Disaster victim's coma release hinges on legal definition

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The Independent Online
FOR the third year running, Tony Bland yesterday spent his birthday in hospital, unaware that his parents had returned from holiday to visit him. Since the Hillsborough stadium disaster in 1989, Mr Bland, now 22, has been in a coma, kept alive by the actions of doctors who believe - like his mother and father - that he should be allowed to die, but fear they may be charged with murder if he does.

Mr Bland, who was crushed in the tragedy at the Sheffield Wednesday ground, can breathe unaided but cannot swallow. He is kept alive by fluids delivered through an intravenous drip and by food delivered into his stomach through a tube. His parents visit him regularly in his room at Airedale Hospital, near his home in Keighley, West Yorkshire, but long ago gave up any hopes of his recovery.

They would like the tubes to be disconnected, allowing their son to die in peace. But their wishes have been thwarted by the law's lack of clarity. Does the feeding tube constitute treatment? If so, Dr Jim Howe, Mr Bland's doctor, might escape prosecution: in some circumstances doctors can end medical treatment if the prognosis is hopeless, according to lawyers. If not, Dr Howe could be accused of starving his patient to death. Last week, the regional health authority, Yorkshire Health, said it was consulting lawyers about a possible High Court action to clarify the issue.

Every effort was made to revive Mr Bland in the months following the disaster. He was given physiotherapy two or three times a day. Friends talked to him, played music and surrounded him with football scarves, shirts and photographs. He never responded.

'He makes no purposeful responses or movements of any kind,' Dr Howe said. 'He does not make any eye contact. He doesn't blink. He cannot see or hear anything. He lies in the foetal position - which shows that his posture is not under the control of the higher centres in the brain. He cannot swallow, showing that major damage has occurred on both sides of the brain. He is in a permanent vegetative state.'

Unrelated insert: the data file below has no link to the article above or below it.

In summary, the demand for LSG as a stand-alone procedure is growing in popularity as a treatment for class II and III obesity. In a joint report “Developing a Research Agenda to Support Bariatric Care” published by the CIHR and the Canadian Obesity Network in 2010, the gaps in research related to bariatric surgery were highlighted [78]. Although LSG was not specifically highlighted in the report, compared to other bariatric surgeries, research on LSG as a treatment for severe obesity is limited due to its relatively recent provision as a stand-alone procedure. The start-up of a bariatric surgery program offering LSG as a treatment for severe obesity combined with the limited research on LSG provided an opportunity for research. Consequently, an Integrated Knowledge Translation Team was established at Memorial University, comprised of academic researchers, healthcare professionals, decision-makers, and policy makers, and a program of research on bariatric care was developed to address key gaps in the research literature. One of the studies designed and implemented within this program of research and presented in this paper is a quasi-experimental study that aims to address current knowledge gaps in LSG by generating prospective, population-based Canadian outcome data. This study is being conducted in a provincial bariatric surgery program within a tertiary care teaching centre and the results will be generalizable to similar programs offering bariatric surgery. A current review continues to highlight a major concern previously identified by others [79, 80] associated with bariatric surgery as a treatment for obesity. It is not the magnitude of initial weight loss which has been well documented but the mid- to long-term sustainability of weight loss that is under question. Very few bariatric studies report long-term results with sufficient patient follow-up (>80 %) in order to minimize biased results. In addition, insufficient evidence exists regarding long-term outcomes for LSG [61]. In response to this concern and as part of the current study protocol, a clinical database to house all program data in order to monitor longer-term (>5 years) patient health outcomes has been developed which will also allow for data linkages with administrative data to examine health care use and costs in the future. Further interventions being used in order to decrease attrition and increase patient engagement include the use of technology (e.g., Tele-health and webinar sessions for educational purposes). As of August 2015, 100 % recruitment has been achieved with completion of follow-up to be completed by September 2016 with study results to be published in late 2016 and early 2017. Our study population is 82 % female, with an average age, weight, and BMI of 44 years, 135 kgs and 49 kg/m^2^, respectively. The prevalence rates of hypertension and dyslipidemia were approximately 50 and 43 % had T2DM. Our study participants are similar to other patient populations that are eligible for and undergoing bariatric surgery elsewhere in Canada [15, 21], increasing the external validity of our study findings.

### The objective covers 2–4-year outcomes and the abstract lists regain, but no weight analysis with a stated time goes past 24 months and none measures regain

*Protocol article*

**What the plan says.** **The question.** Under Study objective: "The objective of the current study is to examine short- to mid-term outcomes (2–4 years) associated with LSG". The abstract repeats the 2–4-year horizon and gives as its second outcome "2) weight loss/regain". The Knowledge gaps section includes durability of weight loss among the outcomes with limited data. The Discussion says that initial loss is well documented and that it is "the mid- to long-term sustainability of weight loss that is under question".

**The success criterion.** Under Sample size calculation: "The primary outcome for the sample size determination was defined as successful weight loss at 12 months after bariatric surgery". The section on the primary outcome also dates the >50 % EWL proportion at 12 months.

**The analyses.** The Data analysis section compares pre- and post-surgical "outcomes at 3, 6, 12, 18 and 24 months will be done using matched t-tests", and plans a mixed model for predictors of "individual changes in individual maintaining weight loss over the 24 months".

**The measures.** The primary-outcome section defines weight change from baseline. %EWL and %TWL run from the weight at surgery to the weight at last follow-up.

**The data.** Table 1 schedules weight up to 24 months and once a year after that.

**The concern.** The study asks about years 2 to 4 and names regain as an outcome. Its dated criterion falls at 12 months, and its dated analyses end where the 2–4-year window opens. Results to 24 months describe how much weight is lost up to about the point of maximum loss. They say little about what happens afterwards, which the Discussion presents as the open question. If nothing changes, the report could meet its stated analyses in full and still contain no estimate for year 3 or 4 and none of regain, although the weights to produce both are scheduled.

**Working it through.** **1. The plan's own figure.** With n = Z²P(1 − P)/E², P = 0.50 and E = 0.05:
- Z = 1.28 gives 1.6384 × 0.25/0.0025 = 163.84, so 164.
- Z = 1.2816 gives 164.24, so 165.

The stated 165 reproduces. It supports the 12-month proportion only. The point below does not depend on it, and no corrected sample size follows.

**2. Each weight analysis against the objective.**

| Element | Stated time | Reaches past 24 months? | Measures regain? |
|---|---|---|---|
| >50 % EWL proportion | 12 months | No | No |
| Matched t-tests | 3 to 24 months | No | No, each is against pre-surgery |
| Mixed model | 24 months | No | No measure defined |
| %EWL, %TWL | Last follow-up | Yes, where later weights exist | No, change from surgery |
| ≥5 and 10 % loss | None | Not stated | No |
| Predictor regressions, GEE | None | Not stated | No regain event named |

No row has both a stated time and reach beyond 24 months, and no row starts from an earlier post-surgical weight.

If people in this condition are going to recover they do so within three to four months. After six months there is no hope of recovery, Dr Howe said.

In the United States, Canada and Scotland people in this state are allowed to die by withdrawal of tube feeding if two doctors attest to their state and relatives do not object. When there are no relatives, permission is sought from proxies.

More than 1,000 such people in England and Wales are being kept alive because of the Home Office decision to endorse a prosecution of the first doctor to move out of line. It costs pounds 100m a year to keep them all alive.

'The beds could be used to provide kidney dialysis or other procedures for people who have a life to live. Treatment cannot help someone who is in the permanent vegetative state. The DPP decides not to prosecute in other cases where they know they have no chance of winning. Why can't they just take a decision not to prosecute in cases of this kind? The British Medical Association's ethical committee is looking into these cases and they will probably say that it is not right to keep these people alive, but the BMA could not recommend individual doctors to stop treatment.'

Tony Bland's parents, Allan Bland, 56, a warehouseman, and his wife Barbara, 54, have been sleeping at the hospital. They are victims of the Home Office's decision; they cannot hope for any improvement in their son's condition and they are not free to grieve his loss.

'We are trying to hold on to reality. Our thoughts are with our son and we are spending every moment we can at his side,' Mr Bland said.

(Photograph omitted)